September 2012
Practicing Generosity

Cosi, Cosi, Iyaphela

My favorite thing about African storytelling is how the story ends.

In the European tradition, we say, “the end” as if the story has no life outside of that moment. Cinderella and Prince Charming live happily ever after. The end. There’s nothing more to say.

But in African storytelling, we say, “Cosi, Cosi Iyaphela—Here I rest my story.” It is the story that has life. The speaker merely picks it up for a while, holds it, and shapes it for a time.

In this season of financial stewardship, many of us will be telling the story of our congregation’s mission and ministry. Which story will we choose to tell?

This one?

Once upon a time a church needed money. The leaders wrote a budget and held a congregational meeting to explain how they would pay the staff, fulfill diocesan obligations, support overhead and operations and fund the current program. They handed out pledge cards, made visits and phone calls, and held an ingathering. No one was particularly excited, but most people gave at least what they had given last year. After deferring some maintenance and holding a special appeal, it all worked out. The End.


Once, not so long ago, a church stood on the village green. The other buildings wondered, “Why do you work so hard? You are old! You’ve earned your place.”

“Ah,” said the church, “but then I would become an idol. I would take the people’s offerings into myself and they would focus on caring for me.

“I would rather be a vessel. When people bring glad gifts, my systems are maintained to offer warmth and cool respite in season. My foundation is sure and my roof is tight, so that worship and meetings and suppers can nurture. My beautiful doors are accessible. My walls know laughter, and weeping, and the depths of the human heart.

“My story rests in this generation of faithful stewards. Yes, I have lived a great deal. I will live a great deal more in the care of others.”

There is no right answer: The story you tell will be the story that’s right for your congregation. Will it be a maintenance story or a mission story? A story of fundraising or a story of stewardship? A story that worries about making ends meet or that delights in God’s creative abundance?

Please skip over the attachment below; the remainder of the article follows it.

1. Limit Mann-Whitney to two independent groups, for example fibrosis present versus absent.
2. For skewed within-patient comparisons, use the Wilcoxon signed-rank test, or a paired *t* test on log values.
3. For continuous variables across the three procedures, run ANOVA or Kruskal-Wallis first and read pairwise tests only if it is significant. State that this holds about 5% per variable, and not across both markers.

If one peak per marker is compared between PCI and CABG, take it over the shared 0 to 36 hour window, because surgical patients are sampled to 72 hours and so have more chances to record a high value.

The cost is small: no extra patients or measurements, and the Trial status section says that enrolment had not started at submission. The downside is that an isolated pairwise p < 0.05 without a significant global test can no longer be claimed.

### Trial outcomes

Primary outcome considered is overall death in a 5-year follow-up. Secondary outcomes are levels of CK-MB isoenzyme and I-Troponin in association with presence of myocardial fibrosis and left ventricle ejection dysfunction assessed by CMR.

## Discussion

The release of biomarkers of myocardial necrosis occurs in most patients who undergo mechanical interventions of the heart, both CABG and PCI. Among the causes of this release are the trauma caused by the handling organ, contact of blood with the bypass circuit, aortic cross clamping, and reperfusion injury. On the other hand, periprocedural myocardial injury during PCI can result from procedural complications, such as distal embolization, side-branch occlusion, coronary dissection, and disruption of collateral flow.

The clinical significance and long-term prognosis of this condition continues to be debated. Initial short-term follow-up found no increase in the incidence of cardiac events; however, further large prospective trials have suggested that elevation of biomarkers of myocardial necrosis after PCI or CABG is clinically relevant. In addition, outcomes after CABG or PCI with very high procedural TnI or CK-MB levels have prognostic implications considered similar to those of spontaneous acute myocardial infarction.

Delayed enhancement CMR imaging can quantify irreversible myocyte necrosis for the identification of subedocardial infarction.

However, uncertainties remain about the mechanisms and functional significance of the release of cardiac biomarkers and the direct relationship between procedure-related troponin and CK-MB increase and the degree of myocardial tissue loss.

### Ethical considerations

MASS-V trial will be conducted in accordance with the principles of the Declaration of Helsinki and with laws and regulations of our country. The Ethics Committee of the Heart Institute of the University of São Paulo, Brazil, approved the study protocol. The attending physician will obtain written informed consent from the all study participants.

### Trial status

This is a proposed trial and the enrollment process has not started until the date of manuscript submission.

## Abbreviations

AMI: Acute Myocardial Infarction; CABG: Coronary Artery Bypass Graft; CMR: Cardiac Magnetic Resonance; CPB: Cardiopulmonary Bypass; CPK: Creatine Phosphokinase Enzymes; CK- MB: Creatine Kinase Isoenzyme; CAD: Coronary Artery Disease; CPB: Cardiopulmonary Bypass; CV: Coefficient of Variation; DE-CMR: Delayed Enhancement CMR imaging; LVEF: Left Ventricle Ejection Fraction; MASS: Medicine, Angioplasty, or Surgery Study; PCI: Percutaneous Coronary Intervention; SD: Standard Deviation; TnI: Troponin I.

Some of the parish leaders I work with in the Diocese of Maine are experimenting with a budget narrative that tells a mission story by inviting clergy and lay staff to estimate the percentage of their time that is committed to each ministry area. They study building usage in a similar way. Taking the dollar amounts from the compensation and operations sections of the traditional budget draft, they pro rate the costs so that the narrative is organized around total resources committed to various ministry threads. (Click here for a sample template.)

To organize such a narrative, many simply use the existing program categories from their traditional budgets. Some find it helpful to use the SWEEPS acronym—Service and Outreach, Worship, Education, Evangelism, Pastoral Care, and Stewardship—to be sure they’ve captured everything. One very creative priest organized her time according to the ordination vows found in the Book of Common Prayer! Again, there’s no right answer; the right answer is the one that speaks most deeply to your congregation.

In addition to shifting the conversation from maintenance to mission, this approach to the narrative budget has three distinct “side effects” that feed a broader approach to holistic stewardship in the congregation.

First, it is both humbling and affirming to see a full list of parish ministries. Whenever I ask a vestry to list all the church’s committees, ministries, and programs, there is always that moment when they step back, speechless, at how the Holy Spirit works in their midst. Imagine how striking this would be for those who are not as in tune with the life of the church!

Second, some costs do not fit in obvious categories of ministry, creating moments of conversation and education. The most common example is the congregation’s support of the diocese. In Maine, many of our new members are received from the Roman Catholic tradition. In their experience, the diocese supports the parish, while in our tradition the opposite applies. And for all communicants, there is value in exploring how our common life is enriched through the diocese—visitations, confirmations, ordinations, aid to mission congregations, outreach to our companion diocese, youth ministry, insurance and legal support, etc.

Finally, a focus on mission and ministry invites the congregation into whole and healthy stewardship in all seasons. By showing people how the Holy Spirit is using their financial offerings through mission and ministry, we invite them into further discernment of their gifts and inspire them to explore how they are called to make glad gifts in their non-financial offerings as well—prayer, presence, effort, dedication, time, talent, love, compassion, and service. This can be an energizing and life-giving moment for the congregation.

And now I say with an open and joyful heart: cosi, cosi, iyaphela—here I rest my story, knowing that you will take sparks of ideas and make them your own. You will shape your own story, for your own congregation. It will be a story that has life, a story that lives in the world without end. Amen, and amen.

Lisa Meeder Turnbull is a member of the Diocese of Maine’s Congregational Consultants Network and former missioner for stewardship for the diocese. Her blog mainestewards offers reflections on all aspects of stewardship and baptismal ministry. These reflections will draw upon the weekly lectionary readings, the diocesan cycle of prayer, and issues in our common life as they relate to financial, non-financial, and legacy stewardship. 


This article is part of the September 2012 Vestry Papers issue on Practicing Generosity